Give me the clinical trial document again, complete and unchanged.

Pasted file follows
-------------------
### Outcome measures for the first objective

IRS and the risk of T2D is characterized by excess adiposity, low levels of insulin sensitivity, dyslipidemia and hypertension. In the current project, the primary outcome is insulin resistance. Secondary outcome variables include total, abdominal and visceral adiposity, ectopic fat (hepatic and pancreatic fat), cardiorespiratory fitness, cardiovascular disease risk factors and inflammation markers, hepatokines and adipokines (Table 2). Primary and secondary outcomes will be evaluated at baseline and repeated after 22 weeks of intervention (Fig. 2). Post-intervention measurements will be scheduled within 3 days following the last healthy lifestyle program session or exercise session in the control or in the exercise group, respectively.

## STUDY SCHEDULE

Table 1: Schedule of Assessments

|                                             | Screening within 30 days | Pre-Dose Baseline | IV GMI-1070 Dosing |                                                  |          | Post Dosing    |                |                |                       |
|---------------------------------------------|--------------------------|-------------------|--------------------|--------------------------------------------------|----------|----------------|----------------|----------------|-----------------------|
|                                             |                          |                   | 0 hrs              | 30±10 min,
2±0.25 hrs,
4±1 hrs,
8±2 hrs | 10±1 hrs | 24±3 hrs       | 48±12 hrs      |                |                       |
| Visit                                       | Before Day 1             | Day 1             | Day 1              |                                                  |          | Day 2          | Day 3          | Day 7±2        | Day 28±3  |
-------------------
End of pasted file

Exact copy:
### Outcome measures for the first objective

IRS and the risk of T2D is characterized by excess adiposity, low levels of insulin sensitivity, dyslipidemia and hypertension. In the current project, the primary outcome is insulin resistance. Secondary outcome variables include total, abdominal and visceral adiposity, ectopic fat (hepatic and pancreatic fat), cardiorespiratory fitness, cardiovascular disease risk factors and inflammation markers, hepatokines and adipokines (Table 2). Primary and secondary outcomes will be evaluated at baseline and repeated after 22 weeks of intervention (Fig. 2). Post-intervention measurements will be scheduled within 3 days following the last healthy lifestyle program session or exercise session in the control or in the exercise group, respectively.

## STUDY SCHEDULE

Table 1: Schedule of Assessments

|                                             | Screening within 30 days | Pre-Dose Baseline | IV GMI-1070 Dosing |                                                  |          | Post Dosing    |                |                |                       |
|---------------------------------------------|--------------------------|-------------------|--------------------|--------------------------------------------------|----------|----------------|----------------|----------------|-----------------------|
|                                             |                          |                   | 0 hrs              | 30±10 min,
2±0.25 hrs,
4±1 hrs,
8±2 hrs | 10±1 hrs | 24±3 hrs       | 48±12 hrs      |                |                       |
| Visit                                       | Before Day 1             | Day 1             | Day 1              |                                                  |          | Day 2          | Day 3          | Day 7±2        | Day 28±3  |